In researching this article, I came across the following legend regarding the origin of Genmai-cha:
In feudal Japan, there was a servent named Genmai. One day he was serving his master, a samurai lord, some tea. As he served the tea, some grains of rice fell out of his pocket and into the tea. His master, furious at him for ruining the tea, executed him on the spot. The samurai lord decided to drink the tea anyway and loved the flavor that the rice added to the tea. He ordered that his tea be served that way every day from then on and called the tea Genmai-cha in honor of it's accidental creator.
The contemporary story associated with the origin of Genmai-cha is that frugal Japanese housewives added brown rice (genmai in Japanese) to their tea as a filler to stretch the little tea they could afford.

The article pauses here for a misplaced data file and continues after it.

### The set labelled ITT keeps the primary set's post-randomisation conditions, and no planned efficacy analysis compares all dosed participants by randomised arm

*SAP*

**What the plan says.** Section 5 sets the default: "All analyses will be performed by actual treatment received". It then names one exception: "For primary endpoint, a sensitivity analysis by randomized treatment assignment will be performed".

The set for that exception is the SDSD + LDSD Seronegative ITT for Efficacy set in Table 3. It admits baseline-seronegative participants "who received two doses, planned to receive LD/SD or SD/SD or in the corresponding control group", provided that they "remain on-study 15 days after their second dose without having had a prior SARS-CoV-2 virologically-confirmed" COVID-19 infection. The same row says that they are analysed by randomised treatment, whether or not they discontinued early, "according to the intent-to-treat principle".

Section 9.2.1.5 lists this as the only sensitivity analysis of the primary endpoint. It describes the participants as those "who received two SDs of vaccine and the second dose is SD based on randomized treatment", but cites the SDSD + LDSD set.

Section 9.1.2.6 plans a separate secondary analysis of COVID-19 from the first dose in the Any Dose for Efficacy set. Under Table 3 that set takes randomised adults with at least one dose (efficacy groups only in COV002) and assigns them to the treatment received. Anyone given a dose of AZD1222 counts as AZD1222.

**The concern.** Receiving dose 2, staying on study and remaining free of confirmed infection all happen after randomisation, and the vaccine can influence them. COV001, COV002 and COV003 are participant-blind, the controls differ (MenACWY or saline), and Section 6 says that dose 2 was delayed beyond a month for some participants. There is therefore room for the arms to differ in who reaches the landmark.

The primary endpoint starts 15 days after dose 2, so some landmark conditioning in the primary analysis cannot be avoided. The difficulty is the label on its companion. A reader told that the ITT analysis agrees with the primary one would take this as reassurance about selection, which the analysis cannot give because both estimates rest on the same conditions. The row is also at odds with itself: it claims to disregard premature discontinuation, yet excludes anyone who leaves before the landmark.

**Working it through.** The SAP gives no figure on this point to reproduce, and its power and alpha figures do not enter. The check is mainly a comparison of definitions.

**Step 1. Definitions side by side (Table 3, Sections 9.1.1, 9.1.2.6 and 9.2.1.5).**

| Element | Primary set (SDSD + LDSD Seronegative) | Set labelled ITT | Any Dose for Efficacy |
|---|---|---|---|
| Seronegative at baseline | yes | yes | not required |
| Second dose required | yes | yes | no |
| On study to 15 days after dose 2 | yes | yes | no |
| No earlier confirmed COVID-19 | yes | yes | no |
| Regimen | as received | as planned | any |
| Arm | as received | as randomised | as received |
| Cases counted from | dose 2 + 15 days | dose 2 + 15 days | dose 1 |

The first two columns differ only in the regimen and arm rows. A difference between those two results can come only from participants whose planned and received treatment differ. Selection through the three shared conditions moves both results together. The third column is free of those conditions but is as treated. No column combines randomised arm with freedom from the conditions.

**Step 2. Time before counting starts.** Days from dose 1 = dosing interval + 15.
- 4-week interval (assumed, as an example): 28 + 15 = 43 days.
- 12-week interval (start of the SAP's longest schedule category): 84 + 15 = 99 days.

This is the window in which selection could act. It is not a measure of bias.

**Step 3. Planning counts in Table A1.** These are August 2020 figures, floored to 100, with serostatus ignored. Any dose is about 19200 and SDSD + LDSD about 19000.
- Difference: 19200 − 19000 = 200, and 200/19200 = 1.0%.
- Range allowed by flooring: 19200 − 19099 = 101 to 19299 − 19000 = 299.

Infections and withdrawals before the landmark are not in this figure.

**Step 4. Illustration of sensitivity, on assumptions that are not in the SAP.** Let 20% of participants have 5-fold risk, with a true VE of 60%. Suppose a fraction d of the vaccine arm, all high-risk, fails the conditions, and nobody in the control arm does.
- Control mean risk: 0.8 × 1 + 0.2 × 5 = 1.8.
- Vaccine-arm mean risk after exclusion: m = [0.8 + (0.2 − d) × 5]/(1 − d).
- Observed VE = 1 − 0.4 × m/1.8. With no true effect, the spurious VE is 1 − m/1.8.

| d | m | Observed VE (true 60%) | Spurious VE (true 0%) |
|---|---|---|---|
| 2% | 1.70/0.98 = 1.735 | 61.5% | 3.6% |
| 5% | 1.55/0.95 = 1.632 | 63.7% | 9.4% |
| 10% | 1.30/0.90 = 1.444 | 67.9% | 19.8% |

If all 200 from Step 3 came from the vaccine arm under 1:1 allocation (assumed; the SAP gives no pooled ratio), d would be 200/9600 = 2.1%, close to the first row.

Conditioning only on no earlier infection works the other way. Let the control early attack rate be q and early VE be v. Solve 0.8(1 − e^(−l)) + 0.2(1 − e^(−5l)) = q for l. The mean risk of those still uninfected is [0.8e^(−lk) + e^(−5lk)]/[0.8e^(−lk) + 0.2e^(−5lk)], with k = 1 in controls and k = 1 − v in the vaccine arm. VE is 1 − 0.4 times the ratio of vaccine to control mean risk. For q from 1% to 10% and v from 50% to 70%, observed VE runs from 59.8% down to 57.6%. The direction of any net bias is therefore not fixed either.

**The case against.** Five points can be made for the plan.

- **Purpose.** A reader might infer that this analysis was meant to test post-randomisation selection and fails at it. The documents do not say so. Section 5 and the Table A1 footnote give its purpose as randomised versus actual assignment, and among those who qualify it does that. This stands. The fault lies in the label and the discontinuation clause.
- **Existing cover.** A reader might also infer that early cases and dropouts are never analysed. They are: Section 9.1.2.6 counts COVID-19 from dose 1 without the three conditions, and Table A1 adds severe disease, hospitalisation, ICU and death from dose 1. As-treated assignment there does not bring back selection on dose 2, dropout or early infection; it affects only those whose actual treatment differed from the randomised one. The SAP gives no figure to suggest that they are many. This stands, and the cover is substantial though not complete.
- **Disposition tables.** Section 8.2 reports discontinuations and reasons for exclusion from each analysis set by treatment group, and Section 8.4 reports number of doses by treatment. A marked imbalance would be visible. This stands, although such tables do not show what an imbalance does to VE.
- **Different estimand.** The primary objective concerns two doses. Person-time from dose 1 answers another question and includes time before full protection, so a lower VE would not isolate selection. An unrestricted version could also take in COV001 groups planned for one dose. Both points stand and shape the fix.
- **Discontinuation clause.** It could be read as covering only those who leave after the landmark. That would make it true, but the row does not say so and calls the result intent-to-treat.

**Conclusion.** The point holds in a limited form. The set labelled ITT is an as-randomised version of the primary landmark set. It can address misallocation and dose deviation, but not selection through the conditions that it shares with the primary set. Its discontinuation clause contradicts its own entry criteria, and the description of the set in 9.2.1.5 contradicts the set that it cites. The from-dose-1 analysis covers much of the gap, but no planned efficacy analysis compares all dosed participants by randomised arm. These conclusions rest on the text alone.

Whichever story you choose to believe as the true, Genmai-cha is a great variation to plain green tea. The toasted brown rice added to green tea adds a rice cake flavor to the tea. It is also called Popcorn Tea because while toasting the rice, some of the grains may pop, similar to popcorn. And best of all, it's easy to make using rice and the green tea you already have.
The method I use to make this tea starts with toasting about 2 tablespoons of brown rice in a skillet on low-medium heat. Add the toasted rice to a sauce pan of 4 cups of boiling water and allow it to simmer for a minute or two. Remove the pan from the heat and allow the rice to steep for a couple minutes. Add 1 tea bag or 2-4 teaspoons of green tea and allow that to steep for a few more minutes. Strain out the tea and rice and you have about 2 servings of Genmai-cha.